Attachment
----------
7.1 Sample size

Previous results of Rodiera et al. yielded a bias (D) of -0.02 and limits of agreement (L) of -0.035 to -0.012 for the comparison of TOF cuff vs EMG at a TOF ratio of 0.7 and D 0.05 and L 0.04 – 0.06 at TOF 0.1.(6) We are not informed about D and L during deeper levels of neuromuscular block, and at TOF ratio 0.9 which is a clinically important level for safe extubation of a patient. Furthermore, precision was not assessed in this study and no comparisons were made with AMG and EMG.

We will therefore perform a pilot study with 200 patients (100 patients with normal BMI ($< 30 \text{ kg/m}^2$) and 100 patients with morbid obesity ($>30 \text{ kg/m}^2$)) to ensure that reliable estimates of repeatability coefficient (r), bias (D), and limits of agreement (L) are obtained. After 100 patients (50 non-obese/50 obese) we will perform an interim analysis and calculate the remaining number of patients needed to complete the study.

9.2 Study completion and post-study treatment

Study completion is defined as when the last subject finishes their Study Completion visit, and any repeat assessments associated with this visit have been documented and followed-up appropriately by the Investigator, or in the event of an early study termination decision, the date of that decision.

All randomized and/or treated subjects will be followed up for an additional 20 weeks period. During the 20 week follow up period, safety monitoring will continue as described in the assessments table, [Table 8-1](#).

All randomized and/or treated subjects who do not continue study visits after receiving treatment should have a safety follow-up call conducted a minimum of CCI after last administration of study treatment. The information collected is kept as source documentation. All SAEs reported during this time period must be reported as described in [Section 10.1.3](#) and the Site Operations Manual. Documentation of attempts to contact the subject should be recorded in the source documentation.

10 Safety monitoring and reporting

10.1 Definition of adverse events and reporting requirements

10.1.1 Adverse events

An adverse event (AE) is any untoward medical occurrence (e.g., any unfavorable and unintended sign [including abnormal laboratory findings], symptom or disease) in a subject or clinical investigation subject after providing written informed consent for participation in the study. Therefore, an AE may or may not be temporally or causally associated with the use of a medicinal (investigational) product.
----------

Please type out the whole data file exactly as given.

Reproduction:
7.1 Sample size

Previous results of Rodiera et al. yielded a bias (D) of -0.02 and limits of agreement (L) of -0.035 to -0.012 for the comparison of TOF cuff vs EMG at a TOF ratio of 0.7 and D 0.05 and L 0.04 – 0.06 at TOF 0.1.(6) We are not informed about D and L during deeper levels of neuromuscular block, and at TOF ratio 0.9 which is a clinically important level for safe extubation of a patient. Furthermore, precision was not assessed in this study and no comparisons were made with AMG and EMG.

We will therefore perform a pilot study with 200 patients (100 patients with normal BMI ($< 30 \text{ kg/m}^2$) and 100 patients with morbid obesity ($>30 \text{ kg/m}^2$)) to ensure that reliable estimates of repeatability coefficient (r), bias (D), and limits of agreement (L) are obtained. After 100 patients (50 non-obese/50 obese) we will perform an interim analysis and calculate the remaining number of patients needed to complete the study.

9.2 Study completion and post-study treatment

Study completion is defined as when the last subject finishes their Study Completion visit, and any repeat assessments associated with this visit have been documented and followed-up appropriately by the Investigator, or in the event of an early study termination decision, the date of that decision.

All randomized and/or treated subjects will be followed up for an additional 20 weeks period. During the 20 week follow up period, safety monitoring will continue as described in the assessments table, [Table 8-1](#).

All randomized and/or treated subjects who do not continue study visits after receiving treatment should have a safety follow-up call conducted a minimum of CCI after last administration of study treatment. The information collected is kept as source documentation. All SAEs reported during this time period must be reported as described in [Section 10.1.3](#) and the Site Operations Manual. Documentation of attempts to contact the subject should be recorded in the source documentation.

10 Safety monitoring and reporting

10.1 Definition of adverse events and reporting requirements

10.1.1 Adverse events

An adverse event (AE) is any untoward medical occurrence (e.g., any unfavorable and unintended sign [including abnormal laboratory findings], symptom or disease) in a subject or clinical investigation subject after providing written informed consent for participation in the study. Therefore, an AE may or may not be temporally or causally associated with the use of a medicinal (investigational) product.